O’Brien, Jim. Looking Up: From the ABA to the NBA, The WNBA to the NCAA – A Basketball Memoir. Pittsburgh, Pa.: James P. O’Brien – Publishing, 2017. Pp. 480. Photos and illustrations, color and black & white. $29.95 paperback.
Reviewed by: Richard A. Macales
The American Basketball Association (ABA), of 1967-76, once drew an announced attendance of 89 for a single game in Houston’s old arena with a seating capacity of 8,925. Players there claimed that figure was inflated by at least 50 percent! The game featured the pre-Julius Erving New York Nets (antecedents of those now playing in the NBA in Brooklyn to packed crowds). But even when the Nets played their home games on Long Island 50 years ago, their crowds were not much larger.
Remembered for its exciting over-the-rim style of play; three-point shots (before they were allowed in the NBA); red, white and blue basketballs; outrageous promotions; and the wild lives and antics of many players, coaches and club executives — on and off the court — the ABA existed in almost total obscurity during its actual existence.
The ABA was born, raised, and had to compete not only against the NBA, but also with major changes in American society. In the late 1960s and early ‘70s public interest in the ABA (and some other sports) was overshadowed by such contentious issues as Vietnam, Watergate, racial tension, the emerging feminist movement, the counterculture, and the beginning of the post-WWII U.S. industrial decline. ABA franchises were located in some of the hardest hit areas of America, in both the urban north and rural south, during its nine-year existence.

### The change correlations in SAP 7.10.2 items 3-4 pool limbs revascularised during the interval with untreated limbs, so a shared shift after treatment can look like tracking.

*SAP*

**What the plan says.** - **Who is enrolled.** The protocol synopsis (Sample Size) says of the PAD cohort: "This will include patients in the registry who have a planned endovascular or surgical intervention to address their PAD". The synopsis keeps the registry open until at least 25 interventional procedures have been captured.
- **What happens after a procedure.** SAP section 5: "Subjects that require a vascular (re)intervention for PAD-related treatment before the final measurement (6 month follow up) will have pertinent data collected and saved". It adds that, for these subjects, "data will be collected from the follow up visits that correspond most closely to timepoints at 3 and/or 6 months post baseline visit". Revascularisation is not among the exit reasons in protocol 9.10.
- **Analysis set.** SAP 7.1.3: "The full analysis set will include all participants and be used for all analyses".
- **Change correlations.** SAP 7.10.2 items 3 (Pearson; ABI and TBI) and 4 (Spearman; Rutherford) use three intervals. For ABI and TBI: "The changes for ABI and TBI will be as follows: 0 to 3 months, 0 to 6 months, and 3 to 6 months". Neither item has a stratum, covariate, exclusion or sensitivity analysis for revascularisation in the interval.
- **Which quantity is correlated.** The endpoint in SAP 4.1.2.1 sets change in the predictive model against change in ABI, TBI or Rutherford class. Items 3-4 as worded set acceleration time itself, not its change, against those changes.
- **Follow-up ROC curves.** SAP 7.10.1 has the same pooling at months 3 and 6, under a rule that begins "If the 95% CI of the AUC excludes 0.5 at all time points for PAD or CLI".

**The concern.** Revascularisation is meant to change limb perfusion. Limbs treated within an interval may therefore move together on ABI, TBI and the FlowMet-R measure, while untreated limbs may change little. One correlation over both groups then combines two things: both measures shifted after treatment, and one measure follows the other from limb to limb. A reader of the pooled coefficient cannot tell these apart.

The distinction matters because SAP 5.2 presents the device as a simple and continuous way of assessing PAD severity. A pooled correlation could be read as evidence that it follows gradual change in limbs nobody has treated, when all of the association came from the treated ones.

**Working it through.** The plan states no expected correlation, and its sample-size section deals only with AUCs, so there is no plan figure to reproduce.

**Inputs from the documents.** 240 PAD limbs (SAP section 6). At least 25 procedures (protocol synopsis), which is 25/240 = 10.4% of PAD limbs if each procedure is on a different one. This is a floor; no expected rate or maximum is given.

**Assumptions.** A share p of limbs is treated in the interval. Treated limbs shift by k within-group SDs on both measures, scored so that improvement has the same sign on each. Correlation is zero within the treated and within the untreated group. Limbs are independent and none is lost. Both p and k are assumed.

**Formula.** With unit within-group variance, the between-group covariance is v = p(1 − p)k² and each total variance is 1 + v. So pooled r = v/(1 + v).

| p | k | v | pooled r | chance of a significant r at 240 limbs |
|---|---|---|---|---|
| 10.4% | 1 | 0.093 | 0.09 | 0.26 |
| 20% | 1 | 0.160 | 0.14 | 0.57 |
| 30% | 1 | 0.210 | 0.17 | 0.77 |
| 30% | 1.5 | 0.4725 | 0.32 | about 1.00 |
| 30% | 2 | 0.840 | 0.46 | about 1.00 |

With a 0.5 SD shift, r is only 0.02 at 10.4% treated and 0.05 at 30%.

Among the handful of newspaper writers covering the league from its inception until its demise was an up-and-coming sportswriter from Pittsburgh, Jim O’Brien. He gave the ABA the much needed and deserved national media attention it required to survive. Largely due to O’Brien, the ABA has, in death, evolved into an iconic part of American pop culture. That fascination continues to grow to this day in the collective memories or “urban legends” of newfound legions of followers of the rebellious ABA. The author of 29 books, O’Brien has also taught sports history at his alma mater, the University of Pittsburgh, as well as at Carnegie Mellon University.
O’Brien’s latest book, Looking Up, is his self-described “basketball memoir,” focusing mainly on the cast of characters that he covered, particularly those with an ABA and/or Western Pennsylvania NBA or NCAA basketball connection.
It is not intended to be a comprehensive history of pro basketball. Looking Up is a “love” story about O’Brien’s experiences of covering the basketball greats, the near-greats, and even the ingrates; what they meant to him and why they are interesting for us to know up close and personal.
He uses examples of players and coaches who have mirrored the challenges encountered by broader segments of society: sexual abuse, unabated anger, violence, substance abuse, criminal activity, illiteracy, squandered fortunes, promiscuity, and complex relations with the media.
Today, the NBA has fabulously successful teams in Houston, Dallas, Miami, Minneapolis, Charlotte, Memphis, New Orleans, Salt Lake City, Washington, D.C., and Oakland. All were formerly ABA towns.